Two clinical trials that will evaluate drugs, biologics, medical devices, and other therapies for long COVID that are sponsored by the National Institutes of Health (NIH) will launch at UTHealth Houston.
The trials are part of the NIH Researching COVID to Enhance Recovery Initiative (RECOVER), a large, nationwide research program designed to understand, treat, and prevent long COVID, which is marked by long-term symptoms following infection by SARS-CoV-2, the virus that causes COVID-19.
The UTHealth Houston site will be led by Luis Ostrosky, MD, professor of medicine and epidemiology, division director of infection diseases, and Memorial Hermann Chair at McGovern Medical School at UTHealth Houston.
“Long-term effects of COVID are different for everyone and they can affect many different parts of the body, such as the brain, heart, and lung,” said Ostrosky, chief of infectious diseases for UTHealth Houston and staff physician at the COVID-19 Center of Excellence. “People who have long COVID can have different kinds of symptoms that can last weeks, months, or years.”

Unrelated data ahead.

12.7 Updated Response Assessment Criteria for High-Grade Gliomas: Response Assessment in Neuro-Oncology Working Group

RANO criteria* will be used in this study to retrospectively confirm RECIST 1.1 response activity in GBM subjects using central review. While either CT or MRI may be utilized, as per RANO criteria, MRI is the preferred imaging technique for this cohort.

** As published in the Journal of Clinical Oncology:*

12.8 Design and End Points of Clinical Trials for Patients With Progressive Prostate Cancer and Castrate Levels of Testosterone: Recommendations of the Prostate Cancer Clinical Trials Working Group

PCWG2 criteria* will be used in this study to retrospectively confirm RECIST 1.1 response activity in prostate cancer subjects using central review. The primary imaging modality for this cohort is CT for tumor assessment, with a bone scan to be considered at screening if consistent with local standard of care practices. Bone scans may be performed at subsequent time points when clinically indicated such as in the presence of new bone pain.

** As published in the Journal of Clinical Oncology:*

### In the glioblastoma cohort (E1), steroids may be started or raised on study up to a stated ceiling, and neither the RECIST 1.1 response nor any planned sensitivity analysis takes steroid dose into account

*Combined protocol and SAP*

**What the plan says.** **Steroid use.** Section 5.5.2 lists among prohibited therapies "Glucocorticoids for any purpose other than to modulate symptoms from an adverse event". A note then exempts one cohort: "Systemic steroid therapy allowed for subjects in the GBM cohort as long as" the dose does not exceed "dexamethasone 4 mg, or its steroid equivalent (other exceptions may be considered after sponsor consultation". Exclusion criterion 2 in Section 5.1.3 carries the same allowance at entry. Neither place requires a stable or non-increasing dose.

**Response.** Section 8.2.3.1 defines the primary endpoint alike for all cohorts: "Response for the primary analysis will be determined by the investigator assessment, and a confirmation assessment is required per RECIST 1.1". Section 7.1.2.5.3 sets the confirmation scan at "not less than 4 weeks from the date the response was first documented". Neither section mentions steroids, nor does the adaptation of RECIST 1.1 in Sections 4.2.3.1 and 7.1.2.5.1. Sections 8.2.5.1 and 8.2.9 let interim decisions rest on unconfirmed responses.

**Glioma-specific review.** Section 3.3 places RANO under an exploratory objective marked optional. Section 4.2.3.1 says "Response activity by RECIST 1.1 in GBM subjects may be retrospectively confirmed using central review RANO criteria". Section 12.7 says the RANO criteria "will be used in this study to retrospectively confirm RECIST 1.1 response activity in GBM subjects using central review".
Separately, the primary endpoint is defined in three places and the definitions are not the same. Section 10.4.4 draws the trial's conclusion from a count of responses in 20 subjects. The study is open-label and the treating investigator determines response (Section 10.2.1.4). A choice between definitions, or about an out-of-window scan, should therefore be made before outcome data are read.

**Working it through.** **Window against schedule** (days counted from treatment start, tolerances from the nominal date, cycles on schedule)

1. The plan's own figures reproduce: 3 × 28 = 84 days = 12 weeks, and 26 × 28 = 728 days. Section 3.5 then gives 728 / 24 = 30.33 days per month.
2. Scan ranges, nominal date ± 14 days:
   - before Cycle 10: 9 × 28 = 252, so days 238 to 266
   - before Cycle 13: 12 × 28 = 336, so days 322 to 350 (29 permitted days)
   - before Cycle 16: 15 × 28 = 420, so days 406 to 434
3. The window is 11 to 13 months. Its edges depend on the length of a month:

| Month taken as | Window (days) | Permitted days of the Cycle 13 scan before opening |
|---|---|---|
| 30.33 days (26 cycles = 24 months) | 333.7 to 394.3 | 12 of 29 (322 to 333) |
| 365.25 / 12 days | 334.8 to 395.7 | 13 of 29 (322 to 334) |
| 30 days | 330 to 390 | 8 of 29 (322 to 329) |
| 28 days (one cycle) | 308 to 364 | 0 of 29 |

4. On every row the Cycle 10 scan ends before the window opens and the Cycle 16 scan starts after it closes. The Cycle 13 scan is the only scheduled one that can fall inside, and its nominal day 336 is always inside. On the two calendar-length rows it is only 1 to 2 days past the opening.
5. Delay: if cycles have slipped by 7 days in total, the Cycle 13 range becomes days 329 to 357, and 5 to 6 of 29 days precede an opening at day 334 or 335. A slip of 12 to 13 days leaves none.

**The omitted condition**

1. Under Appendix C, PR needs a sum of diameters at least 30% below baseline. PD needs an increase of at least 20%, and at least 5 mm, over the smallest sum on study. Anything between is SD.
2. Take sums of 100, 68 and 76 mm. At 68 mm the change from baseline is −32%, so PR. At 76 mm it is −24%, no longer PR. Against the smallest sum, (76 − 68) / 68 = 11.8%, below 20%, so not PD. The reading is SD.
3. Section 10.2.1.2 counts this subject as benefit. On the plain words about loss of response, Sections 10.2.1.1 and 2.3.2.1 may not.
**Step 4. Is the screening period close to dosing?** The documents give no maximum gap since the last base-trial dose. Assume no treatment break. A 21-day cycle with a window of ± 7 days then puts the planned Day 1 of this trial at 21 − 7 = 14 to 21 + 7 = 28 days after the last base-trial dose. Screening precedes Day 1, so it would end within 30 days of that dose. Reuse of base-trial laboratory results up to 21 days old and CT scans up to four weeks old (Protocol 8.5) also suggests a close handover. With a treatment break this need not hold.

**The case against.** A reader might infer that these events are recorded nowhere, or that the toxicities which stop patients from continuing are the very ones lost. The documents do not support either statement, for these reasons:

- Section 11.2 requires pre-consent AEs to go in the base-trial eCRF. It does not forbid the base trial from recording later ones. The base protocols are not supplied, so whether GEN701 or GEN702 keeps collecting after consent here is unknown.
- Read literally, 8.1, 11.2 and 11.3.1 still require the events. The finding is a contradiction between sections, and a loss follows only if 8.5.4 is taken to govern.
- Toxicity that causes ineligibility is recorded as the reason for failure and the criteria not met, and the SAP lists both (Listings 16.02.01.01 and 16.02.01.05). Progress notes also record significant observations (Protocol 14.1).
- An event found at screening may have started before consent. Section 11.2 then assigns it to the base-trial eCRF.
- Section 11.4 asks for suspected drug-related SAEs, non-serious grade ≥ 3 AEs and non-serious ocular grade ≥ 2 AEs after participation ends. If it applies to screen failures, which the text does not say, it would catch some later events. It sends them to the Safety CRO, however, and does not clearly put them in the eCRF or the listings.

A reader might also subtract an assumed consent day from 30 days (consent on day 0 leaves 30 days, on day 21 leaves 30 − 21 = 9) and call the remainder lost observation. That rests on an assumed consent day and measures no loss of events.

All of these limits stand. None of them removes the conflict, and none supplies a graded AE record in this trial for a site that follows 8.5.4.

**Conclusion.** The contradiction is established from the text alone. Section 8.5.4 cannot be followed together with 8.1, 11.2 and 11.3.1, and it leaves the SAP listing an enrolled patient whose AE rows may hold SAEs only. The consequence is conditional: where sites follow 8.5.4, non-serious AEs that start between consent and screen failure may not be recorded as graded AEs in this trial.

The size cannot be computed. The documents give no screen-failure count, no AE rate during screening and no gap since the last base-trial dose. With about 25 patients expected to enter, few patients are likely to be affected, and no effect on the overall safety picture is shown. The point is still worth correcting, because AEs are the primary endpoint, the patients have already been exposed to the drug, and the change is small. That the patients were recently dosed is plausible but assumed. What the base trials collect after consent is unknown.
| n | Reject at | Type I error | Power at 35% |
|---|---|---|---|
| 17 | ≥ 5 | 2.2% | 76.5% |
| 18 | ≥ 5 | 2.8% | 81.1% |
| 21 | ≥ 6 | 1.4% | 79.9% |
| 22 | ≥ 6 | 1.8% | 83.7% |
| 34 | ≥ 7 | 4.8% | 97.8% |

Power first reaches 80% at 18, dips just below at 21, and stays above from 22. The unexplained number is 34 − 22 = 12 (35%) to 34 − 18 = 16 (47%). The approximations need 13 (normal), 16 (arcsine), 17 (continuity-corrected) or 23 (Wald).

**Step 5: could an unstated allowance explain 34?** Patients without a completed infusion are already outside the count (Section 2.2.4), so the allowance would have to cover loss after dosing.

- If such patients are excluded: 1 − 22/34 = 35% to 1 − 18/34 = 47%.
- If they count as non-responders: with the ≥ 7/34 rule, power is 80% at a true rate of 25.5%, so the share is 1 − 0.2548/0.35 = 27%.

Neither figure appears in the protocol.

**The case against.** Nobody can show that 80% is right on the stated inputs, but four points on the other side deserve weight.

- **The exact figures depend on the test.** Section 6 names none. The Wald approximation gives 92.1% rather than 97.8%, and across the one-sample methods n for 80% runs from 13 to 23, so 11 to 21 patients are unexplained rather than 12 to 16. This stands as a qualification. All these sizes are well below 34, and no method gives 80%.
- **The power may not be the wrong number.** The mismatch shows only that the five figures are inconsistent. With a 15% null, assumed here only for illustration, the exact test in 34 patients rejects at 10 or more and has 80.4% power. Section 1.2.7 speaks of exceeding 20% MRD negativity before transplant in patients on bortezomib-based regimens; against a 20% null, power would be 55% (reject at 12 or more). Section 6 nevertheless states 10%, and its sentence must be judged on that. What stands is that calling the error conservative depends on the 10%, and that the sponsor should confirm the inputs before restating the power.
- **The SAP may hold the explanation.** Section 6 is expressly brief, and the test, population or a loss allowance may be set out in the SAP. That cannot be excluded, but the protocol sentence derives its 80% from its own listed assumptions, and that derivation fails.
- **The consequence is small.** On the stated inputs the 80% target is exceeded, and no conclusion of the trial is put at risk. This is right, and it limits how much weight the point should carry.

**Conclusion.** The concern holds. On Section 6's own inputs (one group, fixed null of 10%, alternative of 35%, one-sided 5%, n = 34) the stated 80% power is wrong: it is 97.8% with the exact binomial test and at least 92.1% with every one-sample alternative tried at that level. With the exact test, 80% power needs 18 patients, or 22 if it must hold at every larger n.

The initiative is designed as a platform protocol to evaluate multiple treatments simultaneously to identify more swiftly those that are effective. RECOVER is looking to enroll 900 adult participants for each study intervention across the 200 participating institutions. UTHealth Houston will enroll at least 40 participants per study beginning in mid-August.
“RECOVER-VITAL will test different therapeutic agents for long COVID in general,” Ostrosky said. “RECOVER-NEURO will test different strategies to rehabilitate people with cognitive dysfunction after COVID, such as brain fog, memory problems, as well as difficulty with attention, thinking clearly, and problem-solving.”
The initial stage of the initiative involved launching large observational multisite studies examining and following people through their experience with COVID-19 to learn why some people develop long-term symptoms while others recover completely. These ongoing studies have recruited more than 24,000 participants to date. Researchers also are analyzing 60 million electronic health records and conducting more than 40 pathobiology studies on how COVID-19 affects different body tissues and organs.
“We know that when patients are suffering, we can never move fast enough,” said Acting NIH Director Lawrence A. Tabak, DDS, PhD. “NIH is committed to a highly coordinated and scientifically rigorous approach to find treatments that will provide relief for the millions of people living with long COVID.”
For more information on the trial, visit https://recovercovid.org/. If you are interested in enrolling in one of the trials at UTHealth Houston, contact Virginia Umana at 713-500-8905 or Virginia.E.Umana@uth.tmc.edu.
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